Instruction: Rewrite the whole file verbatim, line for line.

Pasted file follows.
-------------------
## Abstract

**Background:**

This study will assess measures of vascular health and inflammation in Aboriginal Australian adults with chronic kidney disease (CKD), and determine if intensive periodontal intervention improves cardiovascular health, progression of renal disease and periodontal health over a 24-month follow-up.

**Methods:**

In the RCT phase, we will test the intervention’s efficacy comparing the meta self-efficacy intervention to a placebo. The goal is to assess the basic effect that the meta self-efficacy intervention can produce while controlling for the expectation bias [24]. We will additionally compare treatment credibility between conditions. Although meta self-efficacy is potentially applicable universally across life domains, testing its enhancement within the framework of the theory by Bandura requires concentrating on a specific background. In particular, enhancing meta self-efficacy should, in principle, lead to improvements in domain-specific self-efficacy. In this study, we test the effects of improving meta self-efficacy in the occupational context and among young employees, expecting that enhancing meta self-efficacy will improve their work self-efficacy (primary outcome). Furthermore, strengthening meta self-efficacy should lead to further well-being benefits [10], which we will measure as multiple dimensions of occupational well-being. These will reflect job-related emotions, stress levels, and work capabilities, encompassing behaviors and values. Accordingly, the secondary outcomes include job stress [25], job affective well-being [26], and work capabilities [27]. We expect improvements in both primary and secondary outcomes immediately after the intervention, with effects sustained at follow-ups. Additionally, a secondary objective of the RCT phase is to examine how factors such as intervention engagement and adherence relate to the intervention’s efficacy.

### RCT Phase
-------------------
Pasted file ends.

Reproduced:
## Abstract

**Background:**

This study will assess measures of vascular health and inflammation in Aboriginal Australian adults with chronic kidney disease (CKD), and determine if intensive periodontal intervention improves cardiovascular health, progression of renal disease and periodontal health over a 24-month follow-up.

**Methods:**

In the RCT phase, we will test the intervention’s efficacy comparing the meta self-efficacy intervention to a placebo. The goal is to assess the basic effect that the meta self-efficacy intervention can produce while controlling for the expectation bias [24]. We will additionally compare treatment credibility between conditions. Although meta self-efficacy is potentially applicable universally across life domains, testing its enhancement within the framework of the theory by Bandura requires concentrating on a specific background. In particular, enhancing meta self-efficacy should, in principle, lead to improvements in domain-specific self-efficacy. In this study, we test the effects of improving meta self-efficacy in the occupational context and among young employees, expecting that enhancing meta self-efficacy will improve their work self-efficacy (primary outcome). Furthermore, strengthening meta self-efficacy should lead to further well-being benefits [10], which we will measure as multiple dimensions of occupational well-being. These will reflect job-related emotions, stress levels, and work capabilities, encompassing behaviors and values. Accordingly, the secondary outcomes include job stress [25], job affective well-being [26], and work capabilities [27]. We expect improvements in both primary and secondary outcomes immediately after the intervention, with effects sustained at follow-ups. Additionally, a secondary objective of the RCT phase is to examine how factors such as intervention engagement and adherence relate to the intervention’s efficacy.

### RCT Phase